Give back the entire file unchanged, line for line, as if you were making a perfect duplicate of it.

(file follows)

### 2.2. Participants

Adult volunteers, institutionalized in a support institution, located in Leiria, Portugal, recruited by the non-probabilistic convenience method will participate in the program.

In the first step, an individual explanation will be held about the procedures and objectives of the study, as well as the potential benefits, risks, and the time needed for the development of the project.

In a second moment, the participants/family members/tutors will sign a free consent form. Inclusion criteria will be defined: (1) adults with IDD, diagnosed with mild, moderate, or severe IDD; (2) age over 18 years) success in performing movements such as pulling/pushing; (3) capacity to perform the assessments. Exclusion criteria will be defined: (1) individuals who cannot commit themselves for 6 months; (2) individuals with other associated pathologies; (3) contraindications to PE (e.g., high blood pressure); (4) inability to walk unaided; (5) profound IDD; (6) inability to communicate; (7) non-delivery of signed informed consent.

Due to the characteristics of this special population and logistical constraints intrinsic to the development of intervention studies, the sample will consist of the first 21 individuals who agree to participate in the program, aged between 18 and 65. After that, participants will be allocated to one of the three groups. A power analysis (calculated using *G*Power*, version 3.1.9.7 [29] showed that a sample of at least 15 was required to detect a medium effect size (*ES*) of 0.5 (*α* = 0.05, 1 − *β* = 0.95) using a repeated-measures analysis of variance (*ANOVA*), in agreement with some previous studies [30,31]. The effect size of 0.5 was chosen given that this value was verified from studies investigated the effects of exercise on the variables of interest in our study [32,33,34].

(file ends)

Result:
### 2.2. Participants

Adult volunteers, institutionalized in a support institution, located in Leiria, Portugal, recruited by the non-probabilistic convenience method will participate in the program.

In the first step, an individual explanation will be held about the procedures and objectives of the study, as well as the potential benefits, risks, and the time needed for the development of the project.

In a second moment, the participants/family members/tutors will sign a free consent form. Inclusion criteria will be defined: (1) adults with IDD, diagnosed with mild, moderate, or severe IDD; (2) age over 18 years) success in performing movements such as pulling/pushing; (3) capacity to perform the assessments. Exclusion criteria will be defined: (1) individuals who cannot commit themselves for 6 months; (2) individuals with other associated pathologies; (3) contraindications to PE (e.g., high blood pressure); (4) inability to walk unaided; (5) profound IDD; (6) inability to communicate; (7) non-delivery of signed informed consent.

Due to the characteristics of this special population and logistical constraints intrinsic to the development of intervention studies, the sample will consist of the first 21 individuals who agree to participate in the program, aged between 18 and 65. After that, participants will be allocated to one of the three groups. A power analysis (calculated using *G*Power*, version 3.1.9.7 [29] showed that a sample of at least 15 was required to detect a medium effect size (*ES*) of 0.5 (*α* = 0.05, 1 − *β* = 0.95) using a repeated-measures analysis of variance (*ANOVA*), in agreement with some previous studies [30,31]. The effect size of 0.5 was chosen given that this value was verified from studies investigated the effects of exercise on the variables of interest in our study [32,33,34].